documents such as the PIF, PAD, TT PIR/APR and project reports were reviewed, as well as specific project outputs
prepared. The in the project document presented Theory of Change (TOC) based the foundation for the MTR.

The consultative part of the MTR was conducted mostly through individual and group interviews, based on a semi-
structured interview schedule. Discussions with key informants were adjusted according to which role they play in

                                                           18
the project and which component and outputs are particularly relevant to them. Interviews were stringed to identify
if the TOC is adequate and if the project is delivering supportive results. Based on the findings, some
recommendations are made, further reinforcing the TOC for further implementation. All assessment areas/ review
criteria for the MTR (see below) were inquired about and evidence of performance sought.

The principles and criteria used for selection of interviewees and field site visits

Interviewees were selected based on their participation and role in the project to date. A sub-set of project sites was
selected, based on the level of investments in these areas to date, and promising the greatest learning potential.
Geographical location was an additional selection criterion to facilitate travel.

Feedback on progress on Cangandala National Park, which could not be visited were reported on by the project team
to reflect progress of implementation. A telephonic interview with a representative of the Presidential Initiative for
Luando Strict Reserve, bordering Cangandala took place.

A list of people consulted is included in Annex 8.

Limitations of the MTR

Generally, a relatively small number of beneficiaries were interviewed, mostly because the planned community
engagement activities have not been very advanced during the first half of project implementation. Additionally, not
all sites could be visited during the MTR.

Several individuals at MINAMB/INBAC were not available for an interview during the country mission, however,
additional telephonic interviews were conducted after the first draft MTR report was reviewed to further investigate
matters arising from the review.

       3. Project description and Background context

The project has been designed to advance GEF Biodiversity Objective 1: Improve Sustainability of Protected Area
Systems (BD1) and specifically Outcome 1.1 Improved management effectiveness of existing and new protected
areas. Currently, the Angolan PA system has two main weaknesses: first, the system falls short in terms of its bio-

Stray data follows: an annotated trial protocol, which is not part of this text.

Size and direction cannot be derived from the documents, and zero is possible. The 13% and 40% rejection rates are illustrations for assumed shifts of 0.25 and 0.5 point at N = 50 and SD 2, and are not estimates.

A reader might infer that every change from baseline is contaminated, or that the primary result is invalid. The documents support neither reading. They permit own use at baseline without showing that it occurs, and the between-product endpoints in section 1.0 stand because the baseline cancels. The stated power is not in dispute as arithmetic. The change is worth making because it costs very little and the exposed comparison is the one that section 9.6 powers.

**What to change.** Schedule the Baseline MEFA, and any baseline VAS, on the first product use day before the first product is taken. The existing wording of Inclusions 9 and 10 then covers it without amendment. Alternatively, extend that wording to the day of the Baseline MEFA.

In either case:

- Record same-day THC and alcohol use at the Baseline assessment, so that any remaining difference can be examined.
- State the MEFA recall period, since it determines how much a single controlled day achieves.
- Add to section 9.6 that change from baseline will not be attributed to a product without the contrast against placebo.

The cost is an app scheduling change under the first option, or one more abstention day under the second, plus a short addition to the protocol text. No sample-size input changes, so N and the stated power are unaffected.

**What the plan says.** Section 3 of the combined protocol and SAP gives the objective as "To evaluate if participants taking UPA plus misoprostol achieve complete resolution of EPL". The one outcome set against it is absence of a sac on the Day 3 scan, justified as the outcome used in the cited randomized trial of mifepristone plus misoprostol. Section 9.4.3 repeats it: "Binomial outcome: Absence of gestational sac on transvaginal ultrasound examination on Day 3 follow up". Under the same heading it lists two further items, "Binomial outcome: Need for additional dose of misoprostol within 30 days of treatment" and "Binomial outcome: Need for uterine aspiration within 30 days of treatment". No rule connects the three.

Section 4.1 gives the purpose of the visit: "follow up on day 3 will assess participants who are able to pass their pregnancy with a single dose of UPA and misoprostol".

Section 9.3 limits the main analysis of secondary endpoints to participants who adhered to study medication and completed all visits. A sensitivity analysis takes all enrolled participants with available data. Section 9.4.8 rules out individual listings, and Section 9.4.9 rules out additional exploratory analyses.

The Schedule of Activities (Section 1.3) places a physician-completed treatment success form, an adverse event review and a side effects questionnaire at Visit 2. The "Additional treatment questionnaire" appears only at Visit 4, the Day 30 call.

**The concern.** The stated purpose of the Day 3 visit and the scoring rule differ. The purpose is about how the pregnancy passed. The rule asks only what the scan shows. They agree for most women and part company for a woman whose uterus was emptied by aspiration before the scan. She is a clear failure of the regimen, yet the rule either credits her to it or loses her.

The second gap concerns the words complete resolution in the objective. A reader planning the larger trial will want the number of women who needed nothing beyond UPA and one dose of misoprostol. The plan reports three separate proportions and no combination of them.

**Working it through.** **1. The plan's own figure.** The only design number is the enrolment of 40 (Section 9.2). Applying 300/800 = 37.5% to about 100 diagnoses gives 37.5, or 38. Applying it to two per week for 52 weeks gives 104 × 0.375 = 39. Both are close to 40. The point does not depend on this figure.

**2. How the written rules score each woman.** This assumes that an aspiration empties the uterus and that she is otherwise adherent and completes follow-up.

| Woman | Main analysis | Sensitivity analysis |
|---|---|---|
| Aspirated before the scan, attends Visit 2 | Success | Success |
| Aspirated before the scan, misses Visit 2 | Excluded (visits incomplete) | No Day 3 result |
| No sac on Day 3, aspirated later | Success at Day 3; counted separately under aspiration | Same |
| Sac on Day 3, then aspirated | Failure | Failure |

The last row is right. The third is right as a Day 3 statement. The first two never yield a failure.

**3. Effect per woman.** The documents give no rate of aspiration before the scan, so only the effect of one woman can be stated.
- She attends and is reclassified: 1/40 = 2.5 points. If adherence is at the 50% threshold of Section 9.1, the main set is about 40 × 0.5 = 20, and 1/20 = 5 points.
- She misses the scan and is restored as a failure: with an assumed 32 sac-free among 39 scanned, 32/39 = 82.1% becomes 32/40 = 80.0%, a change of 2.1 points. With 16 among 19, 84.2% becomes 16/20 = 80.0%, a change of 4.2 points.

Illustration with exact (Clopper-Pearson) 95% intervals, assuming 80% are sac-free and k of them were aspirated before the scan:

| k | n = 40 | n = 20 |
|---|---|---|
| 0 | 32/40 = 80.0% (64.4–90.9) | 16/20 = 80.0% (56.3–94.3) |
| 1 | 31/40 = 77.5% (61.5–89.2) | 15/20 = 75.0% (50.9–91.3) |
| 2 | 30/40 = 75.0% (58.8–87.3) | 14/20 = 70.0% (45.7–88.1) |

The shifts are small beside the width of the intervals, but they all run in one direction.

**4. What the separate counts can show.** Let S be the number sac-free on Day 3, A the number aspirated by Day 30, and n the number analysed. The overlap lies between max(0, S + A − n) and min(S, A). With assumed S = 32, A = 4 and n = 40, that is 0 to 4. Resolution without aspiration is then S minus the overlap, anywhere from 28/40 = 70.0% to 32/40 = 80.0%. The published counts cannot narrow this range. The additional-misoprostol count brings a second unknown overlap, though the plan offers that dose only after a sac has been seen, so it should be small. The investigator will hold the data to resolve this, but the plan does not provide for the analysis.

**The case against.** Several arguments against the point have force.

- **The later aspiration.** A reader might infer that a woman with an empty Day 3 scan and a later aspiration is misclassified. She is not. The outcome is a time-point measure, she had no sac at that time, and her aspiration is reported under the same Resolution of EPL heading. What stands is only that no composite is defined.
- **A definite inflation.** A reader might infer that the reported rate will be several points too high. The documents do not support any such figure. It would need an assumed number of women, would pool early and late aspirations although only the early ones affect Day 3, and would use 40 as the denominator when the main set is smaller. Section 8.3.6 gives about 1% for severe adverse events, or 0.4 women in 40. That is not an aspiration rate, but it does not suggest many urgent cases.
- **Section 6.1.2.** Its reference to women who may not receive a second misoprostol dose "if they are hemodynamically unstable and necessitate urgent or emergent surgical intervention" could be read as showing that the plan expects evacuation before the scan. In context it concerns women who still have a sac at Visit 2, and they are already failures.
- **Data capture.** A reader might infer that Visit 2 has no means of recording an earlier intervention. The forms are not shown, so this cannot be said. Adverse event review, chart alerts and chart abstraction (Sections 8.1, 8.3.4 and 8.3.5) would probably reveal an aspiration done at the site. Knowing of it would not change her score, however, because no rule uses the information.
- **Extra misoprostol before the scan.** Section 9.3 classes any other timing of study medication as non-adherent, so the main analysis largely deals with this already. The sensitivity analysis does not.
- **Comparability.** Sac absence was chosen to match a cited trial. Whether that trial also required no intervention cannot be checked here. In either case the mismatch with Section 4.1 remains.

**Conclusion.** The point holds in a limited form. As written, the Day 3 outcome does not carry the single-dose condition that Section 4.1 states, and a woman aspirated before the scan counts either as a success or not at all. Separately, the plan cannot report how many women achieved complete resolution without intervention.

geographic representation with several terrestrial ecosystems currently under-represented; second, constituent PAs
in the current system have sub-optimal management effectiveness and are not effectively mitigating the threats to
ecosystems, flora and fauna. These weaknesses are formulated in the project as two specific barriers to effective
conservation of biodiversity in Angola:

           Barrier #1: At the PA system’s level: Inadequate capacity at the central level for PA expansion coupled with
           underdeveloped financial frameworks for managing this system

           Barrier #2: At the level of sites: lack of operational capacity and resources to effectively manage and
           mitigate the threats to Quiçama, Bicuar and Cangandala National Parks2

The project has been designed to address both barriers simultaneously. It aims to improve ecosystem representation
in the PA system and strengthen PA management operations at key sites. The design furthermore envisages
investments at the systems level, to strengthen the institutional foundations and financing framework for PA
management.

2   Also applicable to Maiombe and Luando.

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The strategy to address these barriers entails the overarching project goal to establish and effectively manage a
network of protected areas to conserve representative samples of Angola’s globally unique biodiversity.

The project objective is to enhance the management effectiveness – including operational effectiveness and
ecosystem representation – of Angola’s Protected Areas System with the due consideration for its overall
sustainability, including ecological, institutional and financial sustainability.

The project intervention is designed in two components with various outcomes and underpinning outputs:

Component 1: Operationalising the PA expansion

Outcome 1: The legal, planning, policy, institutional and financial frameworks for protected area expansion are
strengthened

           Output 1.1: The institutional capacity to plan and implement protected area expansion is established and
           strengthened
           Output 1.2: A protected area expansion programme is effectively implemented
           Output 1.3: The financial sustainability of the expanded protected area network is improved

Component 2: Operationalising PA sites

Outcome 2: Three existing National Parks are rehabilitated, and their management improved (Cangandala, Bicuar
and Quiçama)3

Standard strategies and investments are planned and collated with site specific needs under three outputs 4: